While at its core this may serve to inspire fringe rotation players to keep themselves prepared should they be called upon, we may also be seeing the unsettling effects it can have on those dominating the rotation.
If you can't define your role, how easy is it to accept it?
There are six games left in the regular season, with only two of those coming against sub-.500 teams (the 30-47 Clippers and the 37-38 Suns). The continued flux in the rotation, primarily among the starters, is unsettling.
JASON & JASON: Things started off well enough for Jason Terry, as he bested his Lakers totals in the first quarter … though that's not saying too much. He would go on to hit four of his first five shots, and seemed to be ready to back up his strong words with corresponding play.
Things didn't work out that way.
He would go 3-of-10 from that point on and surrender an untimely turnover with 1:31 to play and the outcome still very much in question.
If any of the Mavs arrived to the court with something to prove after the Lakers loss and subsequent war of words, it was Jason Terry. Because of this, and considering the defense trying to slow him down, his performance may be the most glaring.
Last year, Jason Kidd appeared worn down once the playoffs arrived. Later came the news of his illness during the Spurs series, but fans and the Mavs did not dismiss the burden of heavy regular-season minutes.
With the 38-year-old veteran seeing his shot stray, does he need some rest before heading into the playoffs?
Consider these numbers:
Since March 6, not coincidentally the same point from which the Mavericks have gone 8-7, Kidd is averaging six points while hitting only 32.9 percent of his shots, and 25.8 percent of his three-point attempts.
With opportunities running out, and the chance at the second seed vanished, perhaps it's time to consider rest.
THE NUMBERS GAME: Crunching …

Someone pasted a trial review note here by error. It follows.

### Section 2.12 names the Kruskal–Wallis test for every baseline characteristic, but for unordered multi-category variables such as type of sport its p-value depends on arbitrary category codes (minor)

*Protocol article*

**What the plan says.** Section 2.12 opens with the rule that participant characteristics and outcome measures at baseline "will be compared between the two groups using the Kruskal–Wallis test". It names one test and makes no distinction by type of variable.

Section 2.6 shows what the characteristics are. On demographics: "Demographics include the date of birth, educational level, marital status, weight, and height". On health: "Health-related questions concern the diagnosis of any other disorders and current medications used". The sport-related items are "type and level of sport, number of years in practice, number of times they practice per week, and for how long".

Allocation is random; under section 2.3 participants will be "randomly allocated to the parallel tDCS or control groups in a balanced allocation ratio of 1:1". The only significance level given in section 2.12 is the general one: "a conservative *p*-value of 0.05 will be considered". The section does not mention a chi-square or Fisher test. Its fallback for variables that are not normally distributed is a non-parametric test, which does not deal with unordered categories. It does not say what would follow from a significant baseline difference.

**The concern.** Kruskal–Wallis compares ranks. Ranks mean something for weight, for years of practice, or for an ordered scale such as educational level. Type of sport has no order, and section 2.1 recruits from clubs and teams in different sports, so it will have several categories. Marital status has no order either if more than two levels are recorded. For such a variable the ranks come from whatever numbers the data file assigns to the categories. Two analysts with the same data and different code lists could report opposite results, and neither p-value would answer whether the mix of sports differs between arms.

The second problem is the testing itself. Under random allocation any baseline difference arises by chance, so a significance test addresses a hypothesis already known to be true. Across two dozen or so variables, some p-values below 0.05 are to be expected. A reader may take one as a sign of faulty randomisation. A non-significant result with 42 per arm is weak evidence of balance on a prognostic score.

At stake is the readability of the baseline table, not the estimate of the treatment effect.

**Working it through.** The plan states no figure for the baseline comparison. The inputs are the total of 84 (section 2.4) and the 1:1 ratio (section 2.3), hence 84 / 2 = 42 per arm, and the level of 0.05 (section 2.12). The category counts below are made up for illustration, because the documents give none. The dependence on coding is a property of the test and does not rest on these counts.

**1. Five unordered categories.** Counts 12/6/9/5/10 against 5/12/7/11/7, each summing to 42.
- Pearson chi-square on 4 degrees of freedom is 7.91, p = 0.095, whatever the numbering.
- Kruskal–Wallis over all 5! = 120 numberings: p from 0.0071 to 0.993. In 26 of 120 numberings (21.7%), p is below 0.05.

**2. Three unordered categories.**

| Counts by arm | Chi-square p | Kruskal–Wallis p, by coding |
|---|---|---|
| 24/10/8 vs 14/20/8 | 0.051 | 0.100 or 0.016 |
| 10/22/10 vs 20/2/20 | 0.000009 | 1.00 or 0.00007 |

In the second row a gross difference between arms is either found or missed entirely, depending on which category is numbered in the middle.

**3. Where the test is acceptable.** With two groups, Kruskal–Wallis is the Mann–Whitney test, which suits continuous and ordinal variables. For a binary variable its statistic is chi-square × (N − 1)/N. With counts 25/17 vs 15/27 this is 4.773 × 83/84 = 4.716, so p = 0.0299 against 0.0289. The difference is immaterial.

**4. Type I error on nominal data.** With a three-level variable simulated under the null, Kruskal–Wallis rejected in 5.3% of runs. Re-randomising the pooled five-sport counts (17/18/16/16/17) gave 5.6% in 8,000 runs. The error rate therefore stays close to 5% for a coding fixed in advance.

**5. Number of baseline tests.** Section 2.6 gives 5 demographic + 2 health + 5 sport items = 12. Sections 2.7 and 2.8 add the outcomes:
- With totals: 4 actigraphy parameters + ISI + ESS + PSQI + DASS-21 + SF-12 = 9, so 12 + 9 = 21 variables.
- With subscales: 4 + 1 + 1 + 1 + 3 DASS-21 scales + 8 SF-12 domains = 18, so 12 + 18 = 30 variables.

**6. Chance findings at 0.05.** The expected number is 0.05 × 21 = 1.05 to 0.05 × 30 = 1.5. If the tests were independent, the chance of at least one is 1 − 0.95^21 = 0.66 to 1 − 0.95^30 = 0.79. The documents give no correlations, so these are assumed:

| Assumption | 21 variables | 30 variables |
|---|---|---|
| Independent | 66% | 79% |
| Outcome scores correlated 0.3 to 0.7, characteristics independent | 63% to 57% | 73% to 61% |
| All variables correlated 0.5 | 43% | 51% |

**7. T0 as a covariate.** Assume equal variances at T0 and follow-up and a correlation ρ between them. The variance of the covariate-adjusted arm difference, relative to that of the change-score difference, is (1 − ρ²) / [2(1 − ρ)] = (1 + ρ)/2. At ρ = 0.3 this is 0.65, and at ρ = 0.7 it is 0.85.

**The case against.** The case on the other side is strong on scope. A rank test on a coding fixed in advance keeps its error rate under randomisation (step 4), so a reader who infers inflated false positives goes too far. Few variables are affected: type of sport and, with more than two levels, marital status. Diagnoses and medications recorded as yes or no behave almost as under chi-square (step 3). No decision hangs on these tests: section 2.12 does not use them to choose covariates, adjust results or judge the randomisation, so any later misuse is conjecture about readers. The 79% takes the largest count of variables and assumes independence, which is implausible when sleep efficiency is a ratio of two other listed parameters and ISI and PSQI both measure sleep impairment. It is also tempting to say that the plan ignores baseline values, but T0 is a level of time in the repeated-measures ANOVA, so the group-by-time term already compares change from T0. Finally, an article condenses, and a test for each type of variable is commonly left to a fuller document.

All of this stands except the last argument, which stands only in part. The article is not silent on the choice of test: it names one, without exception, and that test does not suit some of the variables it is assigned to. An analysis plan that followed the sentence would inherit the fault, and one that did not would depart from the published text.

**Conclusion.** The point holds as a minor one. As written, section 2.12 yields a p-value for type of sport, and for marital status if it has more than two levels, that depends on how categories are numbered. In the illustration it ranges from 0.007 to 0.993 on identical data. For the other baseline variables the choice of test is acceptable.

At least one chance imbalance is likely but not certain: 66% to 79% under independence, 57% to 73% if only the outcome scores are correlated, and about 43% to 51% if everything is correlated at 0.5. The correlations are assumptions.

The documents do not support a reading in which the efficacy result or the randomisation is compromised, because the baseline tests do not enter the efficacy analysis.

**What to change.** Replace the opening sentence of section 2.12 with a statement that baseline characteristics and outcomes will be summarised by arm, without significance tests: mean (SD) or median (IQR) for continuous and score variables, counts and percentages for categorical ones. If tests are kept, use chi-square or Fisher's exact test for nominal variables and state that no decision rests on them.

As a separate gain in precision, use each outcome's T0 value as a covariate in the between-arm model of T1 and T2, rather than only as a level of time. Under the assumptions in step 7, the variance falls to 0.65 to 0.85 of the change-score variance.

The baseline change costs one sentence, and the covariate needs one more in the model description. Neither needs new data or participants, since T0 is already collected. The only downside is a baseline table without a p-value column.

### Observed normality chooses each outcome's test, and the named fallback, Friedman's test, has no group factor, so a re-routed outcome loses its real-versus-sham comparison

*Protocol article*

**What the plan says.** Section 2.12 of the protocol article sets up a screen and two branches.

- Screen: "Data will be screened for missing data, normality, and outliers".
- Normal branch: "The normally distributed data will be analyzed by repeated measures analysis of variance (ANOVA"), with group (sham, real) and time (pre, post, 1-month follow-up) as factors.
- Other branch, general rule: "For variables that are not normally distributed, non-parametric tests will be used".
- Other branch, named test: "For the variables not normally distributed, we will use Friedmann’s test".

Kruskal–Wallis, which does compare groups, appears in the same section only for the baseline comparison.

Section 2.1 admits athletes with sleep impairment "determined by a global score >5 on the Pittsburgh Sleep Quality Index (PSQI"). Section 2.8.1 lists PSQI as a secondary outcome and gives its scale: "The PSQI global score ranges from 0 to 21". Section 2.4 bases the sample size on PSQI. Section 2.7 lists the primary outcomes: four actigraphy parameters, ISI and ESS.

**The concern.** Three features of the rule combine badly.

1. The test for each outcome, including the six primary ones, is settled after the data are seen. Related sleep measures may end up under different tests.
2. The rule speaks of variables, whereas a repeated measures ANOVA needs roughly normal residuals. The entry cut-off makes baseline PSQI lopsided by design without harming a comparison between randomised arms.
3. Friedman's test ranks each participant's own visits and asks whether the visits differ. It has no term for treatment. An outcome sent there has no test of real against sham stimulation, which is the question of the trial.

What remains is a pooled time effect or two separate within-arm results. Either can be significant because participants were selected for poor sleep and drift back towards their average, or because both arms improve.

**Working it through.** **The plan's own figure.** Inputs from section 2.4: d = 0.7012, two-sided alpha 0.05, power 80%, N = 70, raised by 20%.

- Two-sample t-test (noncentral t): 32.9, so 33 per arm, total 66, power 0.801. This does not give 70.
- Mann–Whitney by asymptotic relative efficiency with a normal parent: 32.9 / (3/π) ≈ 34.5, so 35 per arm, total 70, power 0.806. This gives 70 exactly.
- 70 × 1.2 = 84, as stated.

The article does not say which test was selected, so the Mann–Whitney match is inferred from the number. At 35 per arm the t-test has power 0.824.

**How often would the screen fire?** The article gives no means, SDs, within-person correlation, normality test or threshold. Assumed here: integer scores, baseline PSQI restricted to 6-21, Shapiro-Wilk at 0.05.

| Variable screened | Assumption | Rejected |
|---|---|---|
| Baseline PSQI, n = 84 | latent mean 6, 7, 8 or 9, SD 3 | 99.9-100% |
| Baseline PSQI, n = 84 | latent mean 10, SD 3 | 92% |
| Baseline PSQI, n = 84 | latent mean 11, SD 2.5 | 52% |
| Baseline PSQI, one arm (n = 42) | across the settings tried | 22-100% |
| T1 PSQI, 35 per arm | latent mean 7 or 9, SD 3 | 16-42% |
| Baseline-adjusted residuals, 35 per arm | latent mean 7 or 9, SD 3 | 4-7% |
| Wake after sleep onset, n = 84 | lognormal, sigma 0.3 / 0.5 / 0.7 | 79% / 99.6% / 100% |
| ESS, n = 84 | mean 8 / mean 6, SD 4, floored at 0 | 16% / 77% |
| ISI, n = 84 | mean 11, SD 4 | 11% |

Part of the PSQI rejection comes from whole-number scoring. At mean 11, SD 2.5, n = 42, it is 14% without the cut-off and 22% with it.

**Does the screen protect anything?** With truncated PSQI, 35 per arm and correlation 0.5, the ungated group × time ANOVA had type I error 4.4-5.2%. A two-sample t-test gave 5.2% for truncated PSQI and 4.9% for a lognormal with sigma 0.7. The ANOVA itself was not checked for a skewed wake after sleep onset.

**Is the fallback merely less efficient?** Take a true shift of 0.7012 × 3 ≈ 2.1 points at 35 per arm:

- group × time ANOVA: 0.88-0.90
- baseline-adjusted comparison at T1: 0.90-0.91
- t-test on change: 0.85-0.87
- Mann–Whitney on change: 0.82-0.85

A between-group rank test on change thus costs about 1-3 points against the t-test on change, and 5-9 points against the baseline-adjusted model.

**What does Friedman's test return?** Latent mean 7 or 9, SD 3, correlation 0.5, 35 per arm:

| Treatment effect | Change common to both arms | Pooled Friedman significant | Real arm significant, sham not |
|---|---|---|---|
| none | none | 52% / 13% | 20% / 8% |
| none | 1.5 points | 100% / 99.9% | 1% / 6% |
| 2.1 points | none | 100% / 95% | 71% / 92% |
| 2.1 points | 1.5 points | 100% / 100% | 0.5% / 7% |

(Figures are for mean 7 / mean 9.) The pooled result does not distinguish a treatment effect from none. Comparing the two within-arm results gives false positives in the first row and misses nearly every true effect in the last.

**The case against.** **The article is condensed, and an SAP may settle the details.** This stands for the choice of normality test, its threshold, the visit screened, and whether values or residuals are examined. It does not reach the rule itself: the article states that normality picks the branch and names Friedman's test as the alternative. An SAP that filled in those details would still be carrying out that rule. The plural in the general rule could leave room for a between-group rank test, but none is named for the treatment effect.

*Monta Ellis scored 18 points in the third. The entire Dallas team countered with 17.
* Dallas allowed Golden State to score 13 straight points in the third.
*Nowitzki was held to 16 points on 5-of-16 shooting.
*Adding insult to injury: Former Mavs Summer Leaguer Jeremy Lin played for the Warriors and kinda looked like an NBA-capable backup PG. Lin played seven minutes. Meaning he's pretty much in the same burn boat as Roddy B?!
MAVSELLANEOUS: Jason Kidd was seen limping off the court at game's end. Mark Followill reports that Kidd banged knees with a Warrior and that it's probably nothing serious. … We're so troubled by the fact that the tiniest Mav, JJB, continues to go to the hole in his fearless manner and that it doesn't seem to rub off on his mates … Dallas had won all three Warriors matchups of the year before this one … Once again, Dallas lost a big lead, having been up 10 early in the second … This will likely be the last time we bother to mention this, because again, we're talkin' No. 3 now. But here goes: The Mavs trail the Lakers by 2.5 games for second place in the West with only six games left. There. The official mention of No. 2. The last one.
UNSETTLING: There's that word again.
There are a plethora of discouraging words that can be used to describe the play of the Dallas Mavericks against the Warriors, but one sums it up as well as any of them: unsettling.
After suffering their most embarrassing loss of the season to the Lakers Thursday night, eyes were set on the how the Mavs would respond against the lowly Warriors. To be as concise as possible with the answer: Poorly.
From the continued tinkering with the lineup and rotations in game No. 76, to Jason Kidd limping quickly off the court, to Jason Terry's wayward shot, to Roddy Beaubois' dwindling minutes, to Tyson Chandler's sore back, to the inability to put away the Warriors fresh off the worst loss of the season. … There's nothing calming, nothing uplifting about where this team is trending … noting again that they are now 8-7 since March 6.
"We'd love to get some wins here before we start off, but the playoffs are also a completely new season," said The UberMan. "We'd love to get some momentum, start making some shots, look a little better. We look a little flat lately, look a little tired. So hopefully we can step it up here."
THE FINAL WORD: There was a great graphic from the Mavs TV crew demonstrating that since March 11, the Warriors' offense ranks in the top one or two slots in the NBA in a host of categories. And in respect of the one thing Golden State has going for it, the Warriors are 24-14 at home this season.
However, they are still the Warriors, a team that in general invites you to play down to their level.
The Mavs accepted the invitation. Again.